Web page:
How To Butter-Baste Your Steak

Let's face it — few things cause a human to salivate more than the smell of a perfectly cooked steak. When heat is applied to the best cuts of beef, the umami-rich, savory flavor produced is unbeatable. Though you can cook beef in many ways, from reverse-searing or popping it onto the grill to more complex methods like vacuum-sealing them and putting them into sous vide machines, one method has captured the imaginations of those who have ever dined at a fine steakhouse — butter-basting.


Butter-basting is a unique technique that many professional chefs, like myself, use to infuse a steak with maximum flavor, keep it moist, and develop a perfect, crisp crust. This technique can transform even the most affordable cuts of beef from something ordinary to extraordinary. It just takes a little know-how.

That's where I come in. As a culinarian with nearly 18 years of experience, I have butter-basted my fair share of steaks. While the process may seem somewhat complicated, it is relatively easy to execute when you have the right equipment and know exactly what steps to follow. If you want to learn how to butter-baste your steak, read on for all the tips, tricks, and mistakes to avoid. When you take that first bite of succulent butter-basted beef, you'll be glad you took the time to learn this culinary method for cooking steak.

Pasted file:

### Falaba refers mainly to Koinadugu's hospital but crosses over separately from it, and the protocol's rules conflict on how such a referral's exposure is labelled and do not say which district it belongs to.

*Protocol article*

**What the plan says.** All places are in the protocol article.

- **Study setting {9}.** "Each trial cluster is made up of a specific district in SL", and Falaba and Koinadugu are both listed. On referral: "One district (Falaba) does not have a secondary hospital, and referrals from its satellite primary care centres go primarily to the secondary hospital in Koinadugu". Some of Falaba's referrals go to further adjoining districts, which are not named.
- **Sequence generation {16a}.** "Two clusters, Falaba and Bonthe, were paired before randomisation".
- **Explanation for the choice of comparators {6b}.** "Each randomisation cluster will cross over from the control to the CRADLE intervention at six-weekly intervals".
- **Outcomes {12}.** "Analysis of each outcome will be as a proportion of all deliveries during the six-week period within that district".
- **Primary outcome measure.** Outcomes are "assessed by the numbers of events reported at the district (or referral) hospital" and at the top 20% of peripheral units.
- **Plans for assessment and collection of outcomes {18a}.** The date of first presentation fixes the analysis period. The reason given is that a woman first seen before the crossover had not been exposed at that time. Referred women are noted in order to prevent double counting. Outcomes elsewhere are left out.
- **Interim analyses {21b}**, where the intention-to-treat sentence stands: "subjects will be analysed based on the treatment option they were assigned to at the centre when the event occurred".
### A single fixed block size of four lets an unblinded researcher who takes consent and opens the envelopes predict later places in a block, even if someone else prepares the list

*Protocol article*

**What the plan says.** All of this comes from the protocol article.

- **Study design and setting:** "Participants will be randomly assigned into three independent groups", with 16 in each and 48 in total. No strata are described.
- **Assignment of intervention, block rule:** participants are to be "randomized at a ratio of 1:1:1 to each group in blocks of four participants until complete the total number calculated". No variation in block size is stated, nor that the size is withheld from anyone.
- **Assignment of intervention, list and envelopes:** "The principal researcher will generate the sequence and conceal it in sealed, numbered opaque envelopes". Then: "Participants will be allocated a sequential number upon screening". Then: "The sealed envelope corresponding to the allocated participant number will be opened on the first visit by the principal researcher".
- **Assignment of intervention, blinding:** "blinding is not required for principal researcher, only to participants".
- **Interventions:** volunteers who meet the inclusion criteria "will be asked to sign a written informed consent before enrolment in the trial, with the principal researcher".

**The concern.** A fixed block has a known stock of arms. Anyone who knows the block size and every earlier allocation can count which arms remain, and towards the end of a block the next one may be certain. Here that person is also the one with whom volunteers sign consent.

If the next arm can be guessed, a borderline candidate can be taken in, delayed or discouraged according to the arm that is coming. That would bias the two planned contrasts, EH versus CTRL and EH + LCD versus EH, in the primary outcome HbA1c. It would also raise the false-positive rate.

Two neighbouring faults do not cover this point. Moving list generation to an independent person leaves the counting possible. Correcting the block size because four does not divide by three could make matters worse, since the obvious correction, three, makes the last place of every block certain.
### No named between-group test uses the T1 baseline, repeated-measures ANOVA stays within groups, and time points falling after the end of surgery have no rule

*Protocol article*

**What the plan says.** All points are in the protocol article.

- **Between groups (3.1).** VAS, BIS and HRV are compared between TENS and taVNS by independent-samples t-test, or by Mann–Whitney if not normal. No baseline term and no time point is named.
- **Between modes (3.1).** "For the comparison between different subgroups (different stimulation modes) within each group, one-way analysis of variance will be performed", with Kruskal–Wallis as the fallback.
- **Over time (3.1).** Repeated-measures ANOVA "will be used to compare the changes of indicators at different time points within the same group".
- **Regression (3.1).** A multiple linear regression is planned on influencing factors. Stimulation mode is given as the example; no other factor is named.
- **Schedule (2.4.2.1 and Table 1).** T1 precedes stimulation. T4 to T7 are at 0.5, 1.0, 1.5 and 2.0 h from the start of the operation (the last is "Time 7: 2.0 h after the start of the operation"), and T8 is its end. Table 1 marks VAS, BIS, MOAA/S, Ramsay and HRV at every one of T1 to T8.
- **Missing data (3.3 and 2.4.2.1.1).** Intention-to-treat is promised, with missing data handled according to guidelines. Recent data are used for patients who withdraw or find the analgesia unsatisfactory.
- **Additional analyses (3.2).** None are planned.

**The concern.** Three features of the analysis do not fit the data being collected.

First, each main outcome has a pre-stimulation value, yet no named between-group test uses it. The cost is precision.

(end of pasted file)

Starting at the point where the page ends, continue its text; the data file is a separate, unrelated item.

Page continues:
What is a butter-basted steak?

Before delving into the details of how to butter-baste your steak, it may be helpful to understand what this technique is and why it is so effective at cooking meat or fish. Butter-basting involves taking a cut of meat or fish and pan-searing it before cooking it on the stovetop by bathing it in a luxurious blend of browned butter and aromatics. The process can quickly produce a steak with a moist center, crunchy exterior, and rich, nutty, caramelized flavor.


Its superpower is how it jumpstarts the Maillard reaction in meat or fish. The Maillard reaction occurs when meat is cooked beyond 330 F. At this point, the naturally occurring sugars within the beef interact with its amino acids to create compounds that not only develop intense flavor but will transform the color of meat into a bronzed hue. The key is heating the meat enough to allow this reaction to commence without burning your steak. Butter-basting facilitates this with some time, finesse, and active involvement in the cooking process.

This technique is not a set-and-forget-it method of cooking. It does require one to pay attention to the meat from the beginning to the end of the cooking process. It is also not ideal for thin cuts of steak or large roasts. It is best when used with thicker cuts of meat, between one and a half and two inches in breadth.


What tools and ingredients will you need?

Butter-basting requires the following tools and ingredients:

  • A skillet that can withstand high heat, such as one made from cast iron, carbon steel, or stainless steel.

  • Tongs

  • Baking sheet

  • Wire rack

  • Paper towel

  • Large spoon

  • Meat thermometer

  • Two plates, one for the raw meat and one for the cooked steak